Indie Gems: Shadowrun Merges Magic and Technology

Indie Gems is an ongoing feature in which we highlight indie games that are worth your time and attention. Think of this as your weekly Indie Game Playlist.


In a cyberpunk world full of guns, hackers and megacorporations, nothing is stranger to the natural order than magic.

This is the concept behind Shadowrun Returns, an old-school RPG based on the Shadowrun fantasy-cyberpunk role-playing game. Magic and technology have grown unbidden alongside each other, and both are taken to absurd degrees. Hacking into computers using brain implants, summoning ancient nature spirits, and engaging in mega-corporate espionage are just some of the actions an agent of this brave new world can take.

Shadowrun Returns
Developer: Harebrained Schemes

These agents are the titular shadowrunners, and you are one of them. In Shadowrun Returns, you are thrust into the gritty, disheveled underbelly of a cyberpunk Seattle in order to find justice for a murdered friend. This initial campaign is not insubstantial — it’s at least 12 hours, on first play through — and introduces you to many of Shadowrun Returns’ mechanics.

Story progress is done through text-only dialogue and environment interaction; no voice acting here, just like older RPGs. Combat is more modern, adhering to the XCOM: Enemy Unknown formula of two action points and simple character skills (kneecapping guys with shotguns, healing spells, and so on).

If you want a great, classic-style RPG, Shadowrun Returns is the closest that has been released in a long time. It’s also brilliantly written: there are several notable characters, from the kind-yet-stern human bar owner to the corrupt troll cop looking for a promotion through any means necessary, and the overall plot winds around with plenty of red herrings.

As a bonus, when you’re done with the main campaign, there’s always the editor. Shadowrun Returns comes with the same editor that the developers used to produce the campaign, and it’s a great one. Simple tile-based environment creation, easy trigger customization (for events such as dialogue or spawning new enemies), and connection to the Steam Workshop make it a great way to create and upload your own dystopic cyberpunk vision of the future. There are already a number of user campaigns available, and Harebrained Schemes is working on a second campaign that takes place in Berlin.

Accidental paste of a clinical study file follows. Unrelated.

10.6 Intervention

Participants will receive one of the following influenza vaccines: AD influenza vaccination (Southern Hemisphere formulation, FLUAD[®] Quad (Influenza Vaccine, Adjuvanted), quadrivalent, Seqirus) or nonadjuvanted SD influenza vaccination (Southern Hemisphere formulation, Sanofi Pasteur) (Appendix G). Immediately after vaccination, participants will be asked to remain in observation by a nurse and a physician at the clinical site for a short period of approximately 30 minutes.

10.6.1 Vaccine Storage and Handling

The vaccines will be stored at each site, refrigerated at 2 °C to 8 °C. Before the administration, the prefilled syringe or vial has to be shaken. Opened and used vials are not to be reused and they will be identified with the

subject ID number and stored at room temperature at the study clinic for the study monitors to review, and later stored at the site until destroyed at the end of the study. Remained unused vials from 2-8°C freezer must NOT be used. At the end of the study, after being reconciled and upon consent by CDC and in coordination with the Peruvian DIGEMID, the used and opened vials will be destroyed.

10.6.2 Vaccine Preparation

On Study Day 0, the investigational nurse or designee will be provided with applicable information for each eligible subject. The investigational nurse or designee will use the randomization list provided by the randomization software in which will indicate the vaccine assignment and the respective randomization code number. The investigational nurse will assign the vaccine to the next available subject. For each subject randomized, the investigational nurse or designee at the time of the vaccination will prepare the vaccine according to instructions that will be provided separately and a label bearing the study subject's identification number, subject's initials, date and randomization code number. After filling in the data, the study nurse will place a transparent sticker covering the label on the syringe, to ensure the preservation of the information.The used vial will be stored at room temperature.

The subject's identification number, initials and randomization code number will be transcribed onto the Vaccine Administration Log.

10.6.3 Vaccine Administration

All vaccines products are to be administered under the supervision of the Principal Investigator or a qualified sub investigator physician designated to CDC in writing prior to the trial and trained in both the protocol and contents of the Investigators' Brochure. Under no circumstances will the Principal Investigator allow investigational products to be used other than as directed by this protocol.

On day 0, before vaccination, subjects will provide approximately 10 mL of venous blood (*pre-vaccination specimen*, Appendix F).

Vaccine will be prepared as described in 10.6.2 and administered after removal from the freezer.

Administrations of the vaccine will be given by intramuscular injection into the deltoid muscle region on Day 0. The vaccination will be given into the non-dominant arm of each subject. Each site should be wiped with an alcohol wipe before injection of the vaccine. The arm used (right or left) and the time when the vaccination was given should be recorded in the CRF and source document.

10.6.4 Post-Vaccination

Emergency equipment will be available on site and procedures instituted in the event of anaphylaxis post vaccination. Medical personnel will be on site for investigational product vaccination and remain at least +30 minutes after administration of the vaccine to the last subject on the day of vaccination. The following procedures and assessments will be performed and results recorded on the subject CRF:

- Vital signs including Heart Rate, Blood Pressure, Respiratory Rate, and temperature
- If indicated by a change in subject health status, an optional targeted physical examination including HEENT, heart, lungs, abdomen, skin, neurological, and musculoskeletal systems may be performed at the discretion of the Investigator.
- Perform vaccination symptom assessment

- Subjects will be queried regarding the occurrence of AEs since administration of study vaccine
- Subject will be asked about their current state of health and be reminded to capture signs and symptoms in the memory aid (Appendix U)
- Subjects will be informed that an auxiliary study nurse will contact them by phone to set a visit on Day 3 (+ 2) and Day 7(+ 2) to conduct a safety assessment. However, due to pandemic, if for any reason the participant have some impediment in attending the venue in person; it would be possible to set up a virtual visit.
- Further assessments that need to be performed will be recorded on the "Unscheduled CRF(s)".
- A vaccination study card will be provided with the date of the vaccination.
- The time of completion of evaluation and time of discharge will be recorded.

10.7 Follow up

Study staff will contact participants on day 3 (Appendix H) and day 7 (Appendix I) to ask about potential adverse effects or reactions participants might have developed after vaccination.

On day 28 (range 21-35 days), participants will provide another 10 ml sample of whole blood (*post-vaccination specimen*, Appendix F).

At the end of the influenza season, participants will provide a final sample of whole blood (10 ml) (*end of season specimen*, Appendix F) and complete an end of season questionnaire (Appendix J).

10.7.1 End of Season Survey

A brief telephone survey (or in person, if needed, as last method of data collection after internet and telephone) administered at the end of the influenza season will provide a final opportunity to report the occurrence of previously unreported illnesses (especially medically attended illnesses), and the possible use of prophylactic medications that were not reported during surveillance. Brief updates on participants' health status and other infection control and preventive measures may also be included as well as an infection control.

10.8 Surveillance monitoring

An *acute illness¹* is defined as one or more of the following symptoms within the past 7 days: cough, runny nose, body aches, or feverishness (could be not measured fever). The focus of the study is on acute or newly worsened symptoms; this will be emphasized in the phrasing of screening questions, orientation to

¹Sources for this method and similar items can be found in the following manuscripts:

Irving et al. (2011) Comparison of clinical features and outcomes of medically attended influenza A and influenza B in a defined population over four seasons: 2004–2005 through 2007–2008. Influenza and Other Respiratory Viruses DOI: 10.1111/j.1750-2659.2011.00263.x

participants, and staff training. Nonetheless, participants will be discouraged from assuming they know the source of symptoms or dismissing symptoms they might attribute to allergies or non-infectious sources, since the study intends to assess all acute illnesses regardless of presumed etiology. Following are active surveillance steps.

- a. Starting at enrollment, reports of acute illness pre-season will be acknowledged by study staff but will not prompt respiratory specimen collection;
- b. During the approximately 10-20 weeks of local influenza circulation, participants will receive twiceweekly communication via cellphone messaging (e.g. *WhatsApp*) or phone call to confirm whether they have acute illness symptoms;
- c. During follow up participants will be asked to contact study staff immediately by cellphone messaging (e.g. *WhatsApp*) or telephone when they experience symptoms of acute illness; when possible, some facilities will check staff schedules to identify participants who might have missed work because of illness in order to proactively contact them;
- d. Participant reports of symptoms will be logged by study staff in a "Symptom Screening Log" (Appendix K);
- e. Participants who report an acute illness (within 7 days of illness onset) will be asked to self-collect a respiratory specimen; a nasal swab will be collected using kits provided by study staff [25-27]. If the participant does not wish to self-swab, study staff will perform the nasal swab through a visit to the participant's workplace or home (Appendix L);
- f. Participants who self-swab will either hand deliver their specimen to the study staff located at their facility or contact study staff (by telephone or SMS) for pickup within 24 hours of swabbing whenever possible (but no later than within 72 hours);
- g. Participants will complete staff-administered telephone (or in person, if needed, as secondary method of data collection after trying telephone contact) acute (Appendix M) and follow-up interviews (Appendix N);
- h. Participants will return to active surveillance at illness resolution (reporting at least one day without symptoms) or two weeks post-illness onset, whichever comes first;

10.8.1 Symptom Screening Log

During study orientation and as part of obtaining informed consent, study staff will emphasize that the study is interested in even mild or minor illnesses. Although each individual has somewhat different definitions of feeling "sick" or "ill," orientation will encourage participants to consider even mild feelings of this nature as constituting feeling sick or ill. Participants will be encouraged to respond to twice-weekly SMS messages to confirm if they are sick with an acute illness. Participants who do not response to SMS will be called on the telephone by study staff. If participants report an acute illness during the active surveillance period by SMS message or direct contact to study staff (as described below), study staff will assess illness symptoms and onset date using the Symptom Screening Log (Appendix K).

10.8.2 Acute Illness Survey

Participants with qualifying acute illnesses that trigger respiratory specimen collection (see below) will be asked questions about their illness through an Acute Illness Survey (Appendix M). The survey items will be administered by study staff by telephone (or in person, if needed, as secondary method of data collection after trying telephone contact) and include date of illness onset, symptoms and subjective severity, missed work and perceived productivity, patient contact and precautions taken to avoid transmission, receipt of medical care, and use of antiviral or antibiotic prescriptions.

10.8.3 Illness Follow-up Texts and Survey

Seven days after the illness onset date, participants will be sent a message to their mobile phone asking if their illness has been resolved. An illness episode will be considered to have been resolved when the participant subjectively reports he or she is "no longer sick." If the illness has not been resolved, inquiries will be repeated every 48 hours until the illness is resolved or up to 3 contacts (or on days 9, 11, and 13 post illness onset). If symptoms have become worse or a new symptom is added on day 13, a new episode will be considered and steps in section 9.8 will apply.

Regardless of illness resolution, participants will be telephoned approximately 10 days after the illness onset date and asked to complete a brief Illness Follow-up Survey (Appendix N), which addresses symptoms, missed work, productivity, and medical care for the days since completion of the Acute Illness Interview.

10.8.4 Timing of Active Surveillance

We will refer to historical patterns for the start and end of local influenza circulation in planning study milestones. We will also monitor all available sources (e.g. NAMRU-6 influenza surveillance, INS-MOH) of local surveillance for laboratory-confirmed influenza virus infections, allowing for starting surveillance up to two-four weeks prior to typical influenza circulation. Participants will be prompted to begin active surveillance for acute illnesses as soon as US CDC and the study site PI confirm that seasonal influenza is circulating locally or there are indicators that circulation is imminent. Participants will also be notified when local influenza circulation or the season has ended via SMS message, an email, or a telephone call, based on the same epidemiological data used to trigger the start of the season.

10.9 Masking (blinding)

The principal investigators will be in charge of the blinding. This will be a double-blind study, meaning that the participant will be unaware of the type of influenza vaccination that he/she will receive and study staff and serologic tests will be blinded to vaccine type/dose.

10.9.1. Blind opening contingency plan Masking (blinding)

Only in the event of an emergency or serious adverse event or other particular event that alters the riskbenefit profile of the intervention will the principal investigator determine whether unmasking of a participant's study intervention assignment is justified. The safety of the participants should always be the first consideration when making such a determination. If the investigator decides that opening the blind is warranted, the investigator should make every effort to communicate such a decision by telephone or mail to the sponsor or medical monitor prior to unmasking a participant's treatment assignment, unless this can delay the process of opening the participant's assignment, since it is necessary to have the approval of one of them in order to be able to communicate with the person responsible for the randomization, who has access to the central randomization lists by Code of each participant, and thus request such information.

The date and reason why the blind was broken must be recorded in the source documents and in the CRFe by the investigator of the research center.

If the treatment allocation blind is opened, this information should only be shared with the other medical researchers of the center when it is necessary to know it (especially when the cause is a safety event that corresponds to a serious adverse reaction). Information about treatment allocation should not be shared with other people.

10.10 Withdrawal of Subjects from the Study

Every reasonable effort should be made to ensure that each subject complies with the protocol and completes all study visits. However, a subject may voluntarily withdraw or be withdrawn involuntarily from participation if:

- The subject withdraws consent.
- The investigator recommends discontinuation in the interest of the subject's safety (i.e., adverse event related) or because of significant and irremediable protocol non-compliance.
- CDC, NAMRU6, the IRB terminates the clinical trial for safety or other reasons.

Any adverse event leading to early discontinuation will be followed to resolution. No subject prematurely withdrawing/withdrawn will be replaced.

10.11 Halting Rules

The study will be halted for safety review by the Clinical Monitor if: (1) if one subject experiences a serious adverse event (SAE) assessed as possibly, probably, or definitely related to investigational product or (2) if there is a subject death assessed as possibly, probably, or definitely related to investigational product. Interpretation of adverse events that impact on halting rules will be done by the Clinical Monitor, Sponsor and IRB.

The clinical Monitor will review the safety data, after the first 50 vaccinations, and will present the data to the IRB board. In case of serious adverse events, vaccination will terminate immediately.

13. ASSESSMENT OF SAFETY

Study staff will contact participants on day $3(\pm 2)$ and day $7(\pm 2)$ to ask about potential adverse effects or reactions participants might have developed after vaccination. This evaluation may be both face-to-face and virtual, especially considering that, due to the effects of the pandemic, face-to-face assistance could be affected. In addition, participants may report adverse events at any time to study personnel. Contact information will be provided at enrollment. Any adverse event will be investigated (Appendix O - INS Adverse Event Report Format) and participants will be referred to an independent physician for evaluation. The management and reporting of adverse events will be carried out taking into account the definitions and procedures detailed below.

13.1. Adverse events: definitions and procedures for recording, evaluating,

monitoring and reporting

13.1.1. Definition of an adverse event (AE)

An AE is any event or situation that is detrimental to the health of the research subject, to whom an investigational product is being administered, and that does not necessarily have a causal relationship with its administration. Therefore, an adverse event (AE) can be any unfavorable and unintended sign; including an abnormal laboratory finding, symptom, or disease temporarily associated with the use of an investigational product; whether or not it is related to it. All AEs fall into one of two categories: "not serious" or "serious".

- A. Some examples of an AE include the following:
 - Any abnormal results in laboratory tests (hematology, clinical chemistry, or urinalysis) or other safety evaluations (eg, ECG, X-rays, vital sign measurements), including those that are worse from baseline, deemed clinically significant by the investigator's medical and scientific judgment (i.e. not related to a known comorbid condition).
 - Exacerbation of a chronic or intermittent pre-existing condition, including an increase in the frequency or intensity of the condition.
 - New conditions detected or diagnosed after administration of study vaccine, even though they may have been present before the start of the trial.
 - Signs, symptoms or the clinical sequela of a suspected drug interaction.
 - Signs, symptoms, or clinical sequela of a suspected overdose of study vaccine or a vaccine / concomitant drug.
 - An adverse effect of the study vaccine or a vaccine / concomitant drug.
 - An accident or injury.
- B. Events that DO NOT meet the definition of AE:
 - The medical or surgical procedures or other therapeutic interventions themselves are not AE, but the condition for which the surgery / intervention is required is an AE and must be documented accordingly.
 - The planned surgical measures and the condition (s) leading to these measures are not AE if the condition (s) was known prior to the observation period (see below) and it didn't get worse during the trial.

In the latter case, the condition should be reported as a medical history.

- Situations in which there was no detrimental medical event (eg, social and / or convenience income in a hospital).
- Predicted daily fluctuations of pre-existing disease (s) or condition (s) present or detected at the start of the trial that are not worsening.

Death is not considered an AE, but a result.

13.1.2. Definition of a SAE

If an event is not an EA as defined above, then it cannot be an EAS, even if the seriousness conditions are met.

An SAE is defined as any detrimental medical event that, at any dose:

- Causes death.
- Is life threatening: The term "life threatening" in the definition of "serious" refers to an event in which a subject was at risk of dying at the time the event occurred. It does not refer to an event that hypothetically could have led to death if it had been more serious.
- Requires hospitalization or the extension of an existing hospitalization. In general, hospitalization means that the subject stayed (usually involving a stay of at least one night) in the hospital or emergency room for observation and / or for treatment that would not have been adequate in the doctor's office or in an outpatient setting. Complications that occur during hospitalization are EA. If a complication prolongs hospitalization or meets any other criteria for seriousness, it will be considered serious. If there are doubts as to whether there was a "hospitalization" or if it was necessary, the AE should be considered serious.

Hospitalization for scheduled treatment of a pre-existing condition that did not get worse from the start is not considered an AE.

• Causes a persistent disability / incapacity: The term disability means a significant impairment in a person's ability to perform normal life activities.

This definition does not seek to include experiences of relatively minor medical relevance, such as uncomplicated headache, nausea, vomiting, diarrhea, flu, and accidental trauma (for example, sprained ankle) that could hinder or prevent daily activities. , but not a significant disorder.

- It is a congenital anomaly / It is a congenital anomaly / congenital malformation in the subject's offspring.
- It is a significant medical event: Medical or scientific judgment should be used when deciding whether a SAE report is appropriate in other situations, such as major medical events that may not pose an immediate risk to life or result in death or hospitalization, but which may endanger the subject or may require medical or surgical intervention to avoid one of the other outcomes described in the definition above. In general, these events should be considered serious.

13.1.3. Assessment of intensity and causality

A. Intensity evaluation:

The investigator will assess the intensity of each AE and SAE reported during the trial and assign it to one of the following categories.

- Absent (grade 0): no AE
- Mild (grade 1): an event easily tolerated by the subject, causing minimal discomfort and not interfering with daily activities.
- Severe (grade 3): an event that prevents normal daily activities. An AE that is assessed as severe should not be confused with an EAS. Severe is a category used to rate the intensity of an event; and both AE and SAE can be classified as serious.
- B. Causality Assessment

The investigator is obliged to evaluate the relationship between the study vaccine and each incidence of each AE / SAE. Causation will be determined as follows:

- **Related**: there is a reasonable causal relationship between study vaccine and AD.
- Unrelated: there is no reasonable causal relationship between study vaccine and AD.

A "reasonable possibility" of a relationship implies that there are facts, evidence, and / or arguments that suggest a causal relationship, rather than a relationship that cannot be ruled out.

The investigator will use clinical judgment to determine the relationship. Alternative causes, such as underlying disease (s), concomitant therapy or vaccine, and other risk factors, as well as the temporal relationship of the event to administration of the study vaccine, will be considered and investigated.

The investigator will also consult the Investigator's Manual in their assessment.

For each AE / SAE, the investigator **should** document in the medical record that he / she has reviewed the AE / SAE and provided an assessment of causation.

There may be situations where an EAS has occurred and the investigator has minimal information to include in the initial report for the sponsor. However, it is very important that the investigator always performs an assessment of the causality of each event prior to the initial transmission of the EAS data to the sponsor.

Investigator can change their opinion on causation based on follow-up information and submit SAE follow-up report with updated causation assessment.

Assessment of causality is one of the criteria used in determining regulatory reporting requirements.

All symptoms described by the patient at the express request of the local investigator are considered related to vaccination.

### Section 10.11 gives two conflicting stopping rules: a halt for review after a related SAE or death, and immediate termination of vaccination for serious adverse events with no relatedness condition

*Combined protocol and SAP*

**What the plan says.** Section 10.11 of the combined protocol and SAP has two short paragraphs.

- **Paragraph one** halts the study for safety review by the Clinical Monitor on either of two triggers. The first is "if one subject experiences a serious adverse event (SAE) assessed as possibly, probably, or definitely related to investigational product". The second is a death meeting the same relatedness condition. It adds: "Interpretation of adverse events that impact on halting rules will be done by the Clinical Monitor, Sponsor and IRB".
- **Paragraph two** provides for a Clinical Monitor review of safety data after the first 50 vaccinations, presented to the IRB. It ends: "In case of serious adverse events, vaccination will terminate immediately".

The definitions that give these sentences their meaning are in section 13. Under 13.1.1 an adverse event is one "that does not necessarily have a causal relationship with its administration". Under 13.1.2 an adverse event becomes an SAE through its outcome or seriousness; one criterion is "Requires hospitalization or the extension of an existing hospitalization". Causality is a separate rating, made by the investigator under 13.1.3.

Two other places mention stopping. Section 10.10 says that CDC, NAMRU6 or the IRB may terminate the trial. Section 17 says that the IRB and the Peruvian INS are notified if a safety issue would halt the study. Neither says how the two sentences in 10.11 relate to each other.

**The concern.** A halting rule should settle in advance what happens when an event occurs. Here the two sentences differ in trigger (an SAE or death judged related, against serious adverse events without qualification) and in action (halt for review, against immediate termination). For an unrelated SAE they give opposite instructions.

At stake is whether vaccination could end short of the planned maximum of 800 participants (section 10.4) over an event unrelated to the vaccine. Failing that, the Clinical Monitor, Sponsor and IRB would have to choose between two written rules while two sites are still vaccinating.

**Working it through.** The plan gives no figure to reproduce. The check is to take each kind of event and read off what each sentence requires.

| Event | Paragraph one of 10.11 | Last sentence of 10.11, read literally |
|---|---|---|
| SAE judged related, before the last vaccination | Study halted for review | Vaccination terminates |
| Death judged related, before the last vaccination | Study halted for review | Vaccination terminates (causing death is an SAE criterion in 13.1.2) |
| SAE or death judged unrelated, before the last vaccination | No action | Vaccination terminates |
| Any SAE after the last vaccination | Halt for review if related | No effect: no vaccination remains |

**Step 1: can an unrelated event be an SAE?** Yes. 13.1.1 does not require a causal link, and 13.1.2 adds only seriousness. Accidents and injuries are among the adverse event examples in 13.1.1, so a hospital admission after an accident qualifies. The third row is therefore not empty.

Shadowrun Returns can be purchased from Steam.

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1 Comment on Indie Gems: Shadowrun Merges Magic and Technology

GazH

On July 31, 2013 at 12:41 am

I’ve been playing it non stop since I bought it on the weekend and while it does have some flaws, overall it’s a great game, hopefully one that’ll be improved upon with patches and updates. My main problems:

I first went through it with a decker, hoping to gain an advantage, but there’s so little use to deckers as main characters, and when you really need one the game tells you so and offers an NPC to come along. At the end I was too weak with weaponry as I’d boosted my matrix skills, so ended up not completing it and having to restart.

They really should do away with the Adept ‘spells’ and have them as always on buffs. Having to spend 3 actions just to get your character combat ready for only 4 turns is a bit of a let down. They were always given powers in the books, not something you had to self cast. Melee combat is also a let down as it’s either a simple punch or a kick if you have roundhouse, but that can’t be used if you have Killing Hands, which means just repeated punching. Melee weapons are also simply animated with a swipe swipe, never mind what you’re using.

Magic is quite weak, except for the crowd control spells such as Blindness and Mindwipe. You can easily stop an attack in its tracks with just a couple of spells, but actual attack spells I found to be quite weak. As it was only Willpower & Spellcasting I boosted them up to level 8 quite early in the game and still didn’t get a noticeable difference.

Shaman magic is sort of pointless, except for Haste and the Bear totem healing spell. I also don’t find the spirits of great use, they’re more trouble than they’re worth most of the time.

Which leaves you with guns. The shotgun is awesome for damage, but I’ve always had a thing for Pistols in Shadowrun. Again, a bit of a let down as I’ve pushed Pistol right up to 7, excited at the idea of double tap and the three target shot. Double tap isn’t as described, two shots in a single action, it takes 2 action points to use, which means I might as well just use single shot. It does give a critical boost but not enough of one to be worth it. Hopefully they’ll patch that later. The three target attack I’m about to try when I play it next so can’t talk on that.

Overall it’s great fun, but really could do with a bit of system tweaking to make it better. I’ve already got plans to convert all the published adventures over, so I’m really into it. Hopefully though they can do a bit of tweaking to make it truly awesome.